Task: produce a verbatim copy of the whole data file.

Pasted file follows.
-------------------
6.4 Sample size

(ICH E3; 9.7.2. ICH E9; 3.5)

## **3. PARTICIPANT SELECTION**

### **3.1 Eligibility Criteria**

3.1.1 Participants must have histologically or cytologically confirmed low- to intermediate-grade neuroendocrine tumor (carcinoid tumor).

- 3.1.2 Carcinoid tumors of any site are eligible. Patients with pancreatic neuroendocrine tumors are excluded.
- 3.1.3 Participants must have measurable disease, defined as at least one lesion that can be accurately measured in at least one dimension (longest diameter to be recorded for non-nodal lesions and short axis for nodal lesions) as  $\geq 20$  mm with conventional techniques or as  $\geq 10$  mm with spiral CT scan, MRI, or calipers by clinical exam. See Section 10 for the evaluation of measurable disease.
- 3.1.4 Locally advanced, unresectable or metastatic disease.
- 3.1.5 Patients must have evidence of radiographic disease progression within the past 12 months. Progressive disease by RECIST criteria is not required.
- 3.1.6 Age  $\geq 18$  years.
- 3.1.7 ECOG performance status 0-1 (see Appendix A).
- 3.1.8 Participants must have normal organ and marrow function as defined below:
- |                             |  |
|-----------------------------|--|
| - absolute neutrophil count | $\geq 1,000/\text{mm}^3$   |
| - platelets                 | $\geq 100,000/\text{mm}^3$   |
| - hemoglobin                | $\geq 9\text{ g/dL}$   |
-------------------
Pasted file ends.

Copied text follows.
6.4 Sample size

(ICH E3; 9.7.2. ICH E9; 3.5)

## **3. PARTICIPANT SELECTION**

### **3.1 Eligibility Criteria**

3.1.1 Participants must have histologically or cytologically confirmed low- to intermediate-grade neuroendocrine tumor (carcinoid tumor).

- 3.1.2 Carcinoid tumors of any site are eligible. Patients with pancreatic neuroendocrine tumors are excluded.
- 3.1.3 Participants must have measurable disease, defined as at least one lesion that can be accurately measured in at least one dimension (longest diameter to be recorded for non-nodal lesions and short axis for nodal lesions) as  $\geq 20$  mm with conventional techniques or as  $\geq 10$  mm with spiral CT scan, MRI, or calipers by clinical exam. See Section 10 for the evaluation of measurable disease.
- 3.1.4 Locally advanced, unresectable or metastatic disease.
- 3.1.5 Patients must have evidence of radiographic disease progression within the past 12 months. Progressive disease by RECIST criteria is not required.
- 3.1.6 Age  $\geq 18$  years.
- 3.1.7 ECOG performance status 0-1 (see Appendix A).
- 3.1.8 Participants must have normal organ and marrow function as defined below:
- |                             |  |
|-----------------------------|--|
| - absolute neutrophil count | $\geq 1,000/\text{mm}^3$   |
| - platelets                 | $\geq 100,000/\text{mm}^3$   |
| - hemoglobin                | $\geq 9\text{ g/dL}$   |